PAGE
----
If you thought waffles should only be sweet or – at a push – have bacon and a bucket of maple syrup on, then this story will be a revelation to you. Here’s how to eat proper Belgian waffles and where this iconic dish came from.
On our recent trip to Bruges in the Flemish part of Belgium, we were expecting great beer, moules frites and sweet, crunchy Belgian waffles covered in melted chocolate and maybe a cheeky scoop of whipped cream.
What we weren’t expecting was to learn that sweet waffles aren’t the only option in Belgium. Not only that, but a savoury waffle is the correct thing to order when you’re in the Flemish part of the country.
Sweet vs savoury – which waffles where
Because we’re so used to thinking of waffles with sweet toppings, the idea of having bacon, egg, smoked salmon or cheese doesn’t seem right. But I tell you what, the breakfast waffles we had at the House of Waffles in Bruges changed our minds about that.
The crispy, fluffy texture of the waffles with their signature ‘deep-pocket’ grids and savoury flavour go perfectly with all the things you’d want in a main meal. There’s even an Italian waffle you can get with mozzarella, olives and pesto.
These savoury waffles are traditional in the Flemish part of Belgium, so they’re known as Brussels waffles.
The sweet ones are from the French part of Belgium, specifically Liege. Therefore, locals call them Liege waffles.
Ironically, you’re more likely to find the Liege style sweet waffles in Brussels, especially down the more touristy spots of the capital.
Huge towering columns of whipped cream and lashings of chocolate, strawberry sauce, crushed nuts and a wealth of other touristy toppings load the waffles here.
If you do decide to have a Liege waffle, the best topping is also the simplest: melted Belgian chocolate on a freshly-made sweet waffle is truly delicious.
However, in Bruges, not far from Brussels and also in the Flemish part of the country, you’re more likely to find both the savoury ‘Brussels waffle’ and the sweet Liege ones.
The waffles in Belgium, whether they’re sweet or savoury, are much thicker than regular shop-bought or American style waffles. This because the waffle irons they use in Belgium are thicker with deeper pockets.
They’re also much lighter and fluffier because the Belgians use a yeasted waffle batter or baking soda, which makes the waffles rise as they cook.
A brief history – I’ll try not to waffle!
Waffles go back a surprisingly long way. All the way to Ancient Greek times in fact, where a kind of ‘proto-waffle’ called obelios was roasted between two metal plates attached to a long wooden handle.
In Medieval Europe, the Catholic Church took a slightly evolved version of obelios under its wing and from there, these thick, unleavened wafers became ‘wafels’ and so you see where the name came from too.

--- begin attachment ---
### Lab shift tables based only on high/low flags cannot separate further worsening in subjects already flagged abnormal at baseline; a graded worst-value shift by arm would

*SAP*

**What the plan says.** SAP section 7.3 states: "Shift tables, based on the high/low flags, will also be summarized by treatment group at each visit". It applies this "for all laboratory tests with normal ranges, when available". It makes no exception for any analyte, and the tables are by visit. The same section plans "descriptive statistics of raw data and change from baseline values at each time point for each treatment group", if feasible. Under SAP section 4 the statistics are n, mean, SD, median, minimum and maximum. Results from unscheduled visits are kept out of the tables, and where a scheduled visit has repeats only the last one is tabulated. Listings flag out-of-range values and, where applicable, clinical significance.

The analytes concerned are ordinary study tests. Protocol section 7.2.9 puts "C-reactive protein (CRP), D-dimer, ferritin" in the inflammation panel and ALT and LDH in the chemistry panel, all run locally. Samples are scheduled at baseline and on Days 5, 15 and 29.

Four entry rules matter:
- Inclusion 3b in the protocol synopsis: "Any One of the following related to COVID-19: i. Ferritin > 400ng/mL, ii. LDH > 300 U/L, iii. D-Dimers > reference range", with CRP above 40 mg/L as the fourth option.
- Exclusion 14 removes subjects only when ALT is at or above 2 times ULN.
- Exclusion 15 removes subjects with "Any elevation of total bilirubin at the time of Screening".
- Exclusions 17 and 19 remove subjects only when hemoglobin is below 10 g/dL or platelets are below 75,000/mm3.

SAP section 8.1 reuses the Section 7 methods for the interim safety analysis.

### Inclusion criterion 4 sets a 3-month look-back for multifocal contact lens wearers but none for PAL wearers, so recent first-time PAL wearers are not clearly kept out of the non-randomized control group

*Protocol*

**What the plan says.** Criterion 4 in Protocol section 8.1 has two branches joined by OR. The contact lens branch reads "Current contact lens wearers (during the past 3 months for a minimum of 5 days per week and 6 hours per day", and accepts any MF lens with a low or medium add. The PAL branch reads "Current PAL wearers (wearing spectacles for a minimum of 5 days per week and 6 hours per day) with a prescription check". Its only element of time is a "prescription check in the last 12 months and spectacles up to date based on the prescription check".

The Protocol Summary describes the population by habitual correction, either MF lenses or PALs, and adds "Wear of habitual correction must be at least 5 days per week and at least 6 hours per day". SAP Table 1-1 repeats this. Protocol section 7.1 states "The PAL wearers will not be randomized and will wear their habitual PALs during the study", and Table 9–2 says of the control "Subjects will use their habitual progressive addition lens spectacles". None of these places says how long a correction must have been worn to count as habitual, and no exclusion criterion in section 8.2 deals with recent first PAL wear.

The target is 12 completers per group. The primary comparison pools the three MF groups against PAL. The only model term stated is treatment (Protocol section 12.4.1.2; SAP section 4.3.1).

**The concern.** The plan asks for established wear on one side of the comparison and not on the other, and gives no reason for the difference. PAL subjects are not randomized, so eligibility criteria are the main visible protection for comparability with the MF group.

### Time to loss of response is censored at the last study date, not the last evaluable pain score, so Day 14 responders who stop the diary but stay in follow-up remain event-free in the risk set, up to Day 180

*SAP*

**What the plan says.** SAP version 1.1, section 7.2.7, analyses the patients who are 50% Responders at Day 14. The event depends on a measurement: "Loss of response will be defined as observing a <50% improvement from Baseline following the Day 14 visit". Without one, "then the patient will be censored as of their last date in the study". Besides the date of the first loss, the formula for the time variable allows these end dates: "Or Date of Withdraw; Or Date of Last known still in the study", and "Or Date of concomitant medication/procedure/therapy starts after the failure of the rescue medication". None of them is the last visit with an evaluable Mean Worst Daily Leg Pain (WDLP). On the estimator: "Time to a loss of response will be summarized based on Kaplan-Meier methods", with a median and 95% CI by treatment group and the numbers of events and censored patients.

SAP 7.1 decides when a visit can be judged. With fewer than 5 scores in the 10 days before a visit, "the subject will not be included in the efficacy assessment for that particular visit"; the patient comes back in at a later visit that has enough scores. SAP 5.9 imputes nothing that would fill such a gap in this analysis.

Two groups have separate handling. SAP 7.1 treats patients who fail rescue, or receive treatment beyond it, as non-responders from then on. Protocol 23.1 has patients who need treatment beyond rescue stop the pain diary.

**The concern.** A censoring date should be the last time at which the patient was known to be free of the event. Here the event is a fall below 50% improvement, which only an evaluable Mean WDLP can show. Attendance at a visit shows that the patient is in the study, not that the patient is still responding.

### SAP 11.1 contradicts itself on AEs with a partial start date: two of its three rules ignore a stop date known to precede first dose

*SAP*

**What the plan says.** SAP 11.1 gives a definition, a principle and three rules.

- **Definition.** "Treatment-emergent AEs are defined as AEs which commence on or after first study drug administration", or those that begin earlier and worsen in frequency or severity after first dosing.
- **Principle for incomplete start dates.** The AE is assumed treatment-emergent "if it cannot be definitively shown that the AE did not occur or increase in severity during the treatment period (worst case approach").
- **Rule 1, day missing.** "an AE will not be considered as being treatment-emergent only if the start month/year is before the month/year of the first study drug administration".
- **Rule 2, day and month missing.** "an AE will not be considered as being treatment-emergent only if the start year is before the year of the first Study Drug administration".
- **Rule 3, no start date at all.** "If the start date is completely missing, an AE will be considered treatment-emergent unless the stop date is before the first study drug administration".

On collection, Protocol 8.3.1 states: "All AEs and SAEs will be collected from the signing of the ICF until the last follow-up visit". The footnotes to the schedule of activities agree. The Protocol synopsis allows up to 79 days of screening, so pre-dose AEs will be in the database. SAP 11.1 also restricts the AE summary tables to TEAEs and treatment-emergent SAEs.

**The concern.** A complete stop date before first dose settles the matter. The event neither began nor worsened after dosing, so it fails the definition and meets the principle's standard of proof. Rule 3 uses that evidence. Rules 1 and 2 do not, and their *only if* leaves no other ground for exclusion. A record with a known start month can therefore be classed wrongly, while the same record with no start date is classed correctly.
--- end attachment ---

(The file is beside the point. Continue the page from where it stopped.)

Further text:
In the 15th Century, Dutch bakers started making square waffle plates (instead of the old-fashioned round ones) and added grid patterns too. From there, it’s easy to imagine how the Flanders part of Belgium took up the waffle reigns from Holland and turned what was once a flat, dry wafer into the fluffy, grid-marked delights we enjoy today.
But there’s an element of confusion thanks to the 1964 World’s Fair in New York. In the Belgian Village at the fair, Maurice Vermersch and his family set up a stall selling ‘Brussels Waffles’, covered in cream and strawberries.
Compared to the poor imitation of waffles Americans had grown used to, these Brussels waffles were incredibly popular. With the likes of Eggo frozen waffles infiltrating homes since the 1930s (even now 40% of American homes have Eggo waffles in their freezer), Brussels waffles must have blown everyone’s mind.
However, locals weren’t sure what ‘Brussels’ was. Instead, Vermersch changed the name to ‘Belgian waffles’, adding another nail in the traditional savoury waffle’s coffin.
For a more comprehensive history on waffles, check this story out from Mental Floss.
Where did sweet waffles come from?
As I mentioned earlier, Brussels waffles – from the Flemish part of Belgium – are traditionally savoury. It’s the French-speaking part of Belgium that’s always had the sweet version, which are known in Belgium as ‘Liege waffles’.
Back in the 18th Century, the Prince-Bishop of the city of Liege demanded sugar be baked into his waffles. The result was so popular with the Prince-Bishop that sweet waffles became the height of fashion.
Since the Prince-Bishop of Liege and Maurice Vermersch at the World’s Fair, sweet waffles have taken over, tickling the sweet tooth of our modern palate.
Perhaps one day, the savoury waffle will make a comeback. And now I know it’s a thing, I’m looking forward to that day.
Have you ever had savoury Brussels waffles? What’s your favourite waffle topping? Tell us in the comments.